Review: The Osiris Ritual by George Mann

Sunday, August 14, 2011

Author: George Mann
Genre: steampunk, historical fiction, mystery
Series: Newbury and Hobbes Investigations #2
Pages: 319 (paperback version)
Published: September 2009
Source: bought
Rating: 3/5

The erstwhile Newbury and fiery Hobbes are back at it again in this second volume of Mann's series. Confronted with a murdered lord, two rogue agents in London and a string of missing young women from London's East End, the two have their work more than cut out for them. Though this book could be read as a standalone steampunk novel, I highly recommend reading the series in order. Set a few months after the events of The Affinity Bridge, it is a new year in London and things are not as they seem. It's now February of 1902 and with the revenant plague still terrorizing London, it is not a peaceful time.

Within the first ten pages, Newbury is sent on a mad chase after a rogue Crown agent from before his time named Ashford - a reconstructed man. While I liked that the steampunk elements Mann creates weren't exclusively limited to such thing like automatons and groundcars, I couldn't fully get behind a man so reconstructed his skeleton is completely metal. The descriptions of Ashford and his "improvements" could be a bit stomach-turning and unsettling. For a novel and series advertised as mostly steampunk, be warned thesebook can be a bit gory and bloody (especially the revenants' attack on the carriage in The Affinity Bridge). I would also like some real resolution/understanding or even a real reference to the plague in London - something that dire and drastic enduring for months with no action from the Crown?

Newbury himself continues to lose his war against laudanum and now, opium. His habit is taken to new heights (or lows) in this book, much to my chagrin. I do love a complicated, conflicted hero but Newbury was a quietly, ineffable assiduous man and I fear for what will happen to the character. The deadly addiction seems to have increased its sway over the investigator in the intervening months - perhaps this is in part due to the revelation about his assistant in the epilogue of The Affinity Bridge. Indeed, even hints of distrust and wariness now undermine and plague the formerly carefree partnership between the two main characters. Hobbes' ongoing subplot with her sister is one of the more truly compelling plots of the novel - the cause and reason of Amelia's infliction, Veronica's obvious distress over it and Amelia's hosptialization- and make for genuinely moving and saddening scenes between the sisters.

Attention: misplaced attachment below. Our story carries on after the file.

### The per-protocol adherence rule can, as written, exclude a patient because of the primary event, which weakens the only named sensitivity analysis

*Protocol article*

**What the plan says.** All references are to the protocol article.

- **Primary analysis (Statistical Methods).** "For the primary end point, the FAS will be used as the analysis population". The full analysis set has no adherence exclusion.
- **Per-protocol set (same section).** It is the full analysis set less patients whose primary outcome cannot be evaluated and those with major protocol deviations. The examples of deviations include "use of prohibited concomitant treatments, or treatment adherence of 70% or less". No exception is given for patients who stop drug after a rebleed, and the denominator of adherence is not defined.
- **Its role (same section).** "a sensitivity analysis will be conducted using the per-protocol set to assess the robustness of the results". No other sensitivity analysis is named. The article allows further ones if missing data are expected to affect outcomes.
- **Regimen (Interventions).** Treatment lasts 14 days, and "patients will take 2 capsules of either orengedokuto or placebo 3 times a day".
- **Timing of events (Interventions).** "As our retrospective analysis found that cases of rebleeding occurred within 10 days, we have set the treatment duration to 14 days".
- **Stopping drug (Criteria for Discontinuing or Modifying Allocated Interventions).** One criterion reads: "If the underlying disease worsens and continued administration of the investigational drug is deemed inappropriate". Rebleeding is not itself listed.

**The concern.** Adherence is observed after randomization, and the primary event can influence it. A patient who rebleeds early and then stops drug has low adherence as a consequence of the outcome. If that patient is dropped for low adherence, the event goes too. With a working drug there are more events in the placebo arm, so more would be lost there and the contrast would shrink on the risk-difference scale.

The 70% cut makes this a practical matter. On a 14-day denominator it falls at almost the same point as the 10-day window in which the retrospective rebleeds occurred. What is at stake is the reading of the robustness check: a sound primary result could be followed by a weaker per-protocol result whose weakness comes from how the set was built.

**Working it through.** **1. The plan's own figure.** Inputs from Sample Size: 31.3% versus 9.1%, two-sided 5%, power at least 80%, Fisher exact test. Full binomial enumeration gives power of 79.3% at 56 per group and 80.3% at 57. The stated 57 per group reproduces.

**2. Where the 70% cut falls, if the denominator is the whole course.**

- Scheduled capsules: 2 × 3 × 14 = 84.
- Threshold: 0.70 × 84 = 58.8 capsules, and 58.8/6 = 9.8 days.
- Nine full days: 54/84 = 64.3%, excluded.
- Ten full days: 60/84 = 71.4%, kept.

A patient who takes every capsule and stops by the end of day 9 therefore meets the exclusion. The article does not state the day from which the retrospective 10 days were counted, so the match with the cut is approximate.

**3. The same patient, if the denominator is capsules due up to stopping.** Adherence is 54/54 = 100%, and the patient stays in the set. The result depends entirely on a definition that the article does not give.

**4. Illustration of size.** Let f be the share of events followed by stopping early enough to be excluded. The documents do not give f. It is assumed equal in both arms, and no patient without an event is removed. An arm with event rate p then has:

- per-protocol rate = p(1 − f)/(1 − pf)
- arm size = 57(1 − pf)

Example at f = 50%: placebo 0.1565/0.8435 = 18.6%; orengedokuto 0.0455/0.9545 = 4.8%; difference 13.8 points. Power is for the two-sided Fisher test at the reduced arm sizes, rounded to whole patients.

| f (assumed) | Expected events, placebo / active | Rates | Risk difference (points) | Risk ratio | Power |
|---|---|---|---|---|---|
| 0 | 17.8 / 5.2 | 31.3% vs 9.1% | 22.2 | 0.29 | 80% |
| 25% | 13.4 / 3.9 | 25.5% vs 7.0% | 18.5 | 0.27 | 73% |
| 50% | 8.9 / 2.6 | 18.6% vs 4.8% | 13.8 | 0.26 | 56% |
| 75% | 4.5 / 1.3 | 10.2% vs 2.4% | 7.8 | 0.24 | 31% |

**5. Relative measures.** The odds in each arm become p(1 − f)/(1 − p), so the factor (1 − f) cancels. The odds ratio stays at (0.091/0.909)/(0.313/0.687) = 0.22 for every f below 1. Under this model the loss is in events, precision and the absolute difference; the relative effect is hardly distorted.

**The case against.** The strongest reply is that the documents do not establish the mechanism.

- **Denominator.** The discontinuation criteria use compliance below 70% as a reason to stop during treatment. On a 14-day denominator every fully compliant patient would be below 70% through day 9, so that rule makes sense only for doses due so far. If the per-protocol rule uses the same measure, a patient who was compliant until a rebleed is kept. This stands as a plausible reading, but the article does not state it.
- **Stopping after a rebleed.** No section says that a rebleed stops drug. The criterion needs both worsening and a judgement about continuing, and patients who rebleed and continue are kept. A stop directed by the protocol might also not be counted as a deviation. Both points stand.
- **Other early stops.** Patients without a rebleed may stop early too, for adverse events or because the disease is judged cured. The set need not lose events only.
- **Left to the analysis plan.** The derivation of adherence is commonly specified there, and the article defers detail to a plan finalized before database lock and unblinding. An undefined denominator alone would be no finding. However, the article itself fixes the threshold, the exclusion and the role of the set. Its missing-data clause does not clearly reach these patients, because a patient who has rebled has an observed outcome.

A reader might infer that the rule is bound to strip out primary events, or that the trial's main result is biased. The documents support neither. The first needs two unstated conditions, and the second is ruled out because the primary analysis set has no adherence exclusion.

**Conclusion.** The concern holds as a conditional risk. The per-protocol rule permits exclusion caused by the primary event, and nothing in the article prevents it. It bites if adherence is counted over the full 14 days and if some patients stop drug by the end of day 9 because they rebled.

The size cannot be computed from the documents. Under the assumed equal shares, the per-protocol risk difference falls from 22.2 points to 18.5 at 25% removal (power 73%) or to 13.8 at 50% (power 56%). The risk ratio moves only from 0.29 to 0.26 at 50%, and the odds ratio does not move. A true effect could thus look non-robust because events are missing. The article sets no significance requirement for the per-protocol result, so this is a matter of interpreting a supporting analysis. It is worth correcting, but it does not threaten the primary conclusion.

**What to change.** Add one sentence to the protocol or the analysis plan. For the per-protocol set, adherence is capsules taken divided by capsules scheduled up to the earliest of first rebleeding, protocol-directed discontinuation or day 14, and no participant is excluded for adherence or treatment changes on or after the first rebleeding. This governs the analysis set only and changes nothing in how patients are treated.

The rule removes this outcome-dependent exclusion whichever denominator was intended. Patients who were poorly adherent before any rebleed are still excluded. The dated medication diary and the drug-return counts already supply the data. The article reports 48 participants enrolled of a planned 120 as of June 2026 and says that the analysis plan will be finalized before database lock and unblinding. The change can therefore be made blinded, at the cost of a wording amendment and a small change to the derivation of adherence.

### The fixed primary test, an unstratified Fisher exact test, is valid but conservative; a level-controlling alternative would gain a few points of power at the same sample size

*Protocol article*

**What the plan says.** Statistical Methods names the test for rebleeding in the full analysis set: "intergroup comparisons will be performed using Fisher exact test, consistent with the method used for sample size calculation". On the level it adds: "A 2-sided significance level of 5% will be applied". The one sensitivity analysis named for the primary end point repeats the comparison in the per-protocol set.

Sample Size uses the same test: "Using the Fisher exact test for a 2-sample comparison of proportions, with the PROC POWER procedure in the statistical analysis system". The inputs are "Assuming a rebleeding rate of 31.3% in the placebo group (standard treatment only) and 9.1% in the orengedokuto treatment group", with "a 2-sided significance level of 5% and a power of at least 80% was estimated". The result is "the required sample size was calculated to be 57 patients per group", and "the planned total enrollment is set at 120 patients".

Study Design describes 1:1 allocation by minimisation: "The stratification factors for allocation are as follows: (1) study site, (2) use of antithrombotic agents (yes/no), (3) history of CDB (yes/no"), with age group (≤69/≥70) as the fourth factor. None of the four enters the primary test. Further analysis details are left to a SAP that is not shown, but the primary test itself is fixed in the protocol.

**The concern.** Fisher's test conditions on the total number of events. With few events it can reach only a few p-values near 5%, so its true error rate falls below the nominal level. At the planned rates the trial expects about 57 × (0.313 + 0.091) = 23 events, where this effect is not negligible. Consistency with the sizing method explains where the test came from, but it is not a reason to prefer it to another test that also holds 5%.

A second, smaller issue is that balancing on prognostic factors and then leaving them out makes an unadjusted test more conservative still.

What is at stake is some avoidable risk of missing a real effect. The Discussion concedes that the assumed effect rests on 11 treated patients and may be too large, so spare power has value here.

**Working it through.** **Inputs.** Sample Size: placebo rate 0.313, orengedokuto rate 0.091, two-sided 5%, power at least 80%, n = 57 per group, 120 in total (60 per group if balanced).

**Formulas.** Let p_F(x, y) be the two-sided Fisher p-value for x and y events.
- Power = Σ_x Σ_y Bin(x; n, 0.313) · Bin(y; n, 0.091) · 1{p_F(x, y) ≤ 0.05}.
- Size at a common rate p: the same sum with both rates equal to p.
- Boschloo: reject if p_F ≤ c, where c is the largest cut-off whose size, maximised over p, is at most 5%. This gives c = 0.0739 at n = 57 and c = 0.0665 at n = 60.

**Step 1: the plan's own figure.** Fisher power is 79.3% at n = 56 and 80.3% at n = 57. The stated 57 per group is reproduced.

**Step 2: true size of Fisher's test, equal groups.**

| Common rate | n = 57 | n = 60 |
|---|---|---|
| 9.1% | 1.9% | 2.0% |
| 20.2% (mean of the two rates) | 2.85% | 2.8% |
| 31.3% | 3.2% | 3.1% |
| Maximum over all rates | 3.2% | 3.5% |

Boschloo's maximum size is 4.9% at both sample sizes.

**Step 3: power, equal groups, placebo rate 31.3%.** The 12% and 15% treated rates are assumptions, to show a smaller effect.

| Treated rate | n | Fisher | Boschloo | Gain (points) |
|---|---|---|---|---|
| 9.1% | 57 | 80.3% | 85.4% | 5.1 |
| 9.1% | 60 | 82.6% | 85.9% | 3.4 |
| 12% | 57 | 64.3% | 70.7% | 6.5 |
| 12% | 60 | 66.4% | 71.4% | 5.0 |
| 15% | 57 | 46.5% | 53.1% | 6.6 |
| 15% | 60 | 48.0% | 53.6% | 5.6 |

Another aspect I wasn't too keen on in this second volume is the separation of Newbury and Hobbes. For the firs tnovel, they were constantly in the thick of things as a unit; this time around they hardly share they same pages or adventures. The camaraderie and ever-so-slight romantical (I made that word up) tension between the two Londoners is the highlight of the series. By separating key players Newbury and Hobbes, eliminating most direct interaction and witty repartee, and undermining their basic relationship, Mann diminished what I loved most in his work. Another oversight I lamented throughout: Charles Bainbridge's much reduced role. Though a softer, kinder side is shown of the grizzly Inspector, this background character was so instrumental in the first one I genuinely missed his presence beside his friend. The addition of George Purefoy was one I supported however - though I wished it could've been a Georgia Purefoy. The abundant maleness of these books is prevalent and obvious.

The tone of this novel feels a bit flat, due mostly to the separation of Newbury and Hobbes - the novels work best when the two principles are working together. The atmosphere that was so enveloping in the first is sadly much diminished in the second foray of the series. The ultimate villain, also, is identified almost immediately and thus the fun of deduction and sleuthing were less than before. Though the characters of Newbury, Hobbes, Charles and Amelia were each allowed to grow and develop more in this second novel, I felt mostly let down by the final page. I will continue to read this series for the aspects I love and hope my issues with this volume are not present in the upcoming third novel of the series,  The Immortality Engine.


  1. I really hope the third book gets better. Huh, never heard at all of this series and thanks for bringing it to my attention. Just found your blog.
    -New follower
    Follow mine.

    Book & Movie Dimension

  2. I like stories about Egypt, so it's too bad this one only received 3/5. Bummer!

    Also, I’m a new follower—wonderful blog! Stop by my blog and follow me too? :)

  3. Hmm. I haven't heard of this book either, and I' like Egypt-related books, so this one goes into my maybe pile. I'm a new follower :)

  4. thanks for stopping by, ani! I will go check out your blog now:)

  5. I've meant to read this series for forever and a day -- I definitely want to now after your excellent reviews. Middle books can be disappointing, I've found (I hated Changeless, the 2nd in Carriger's Alexia Tarabotti series). Hopefully the next book will pick up!


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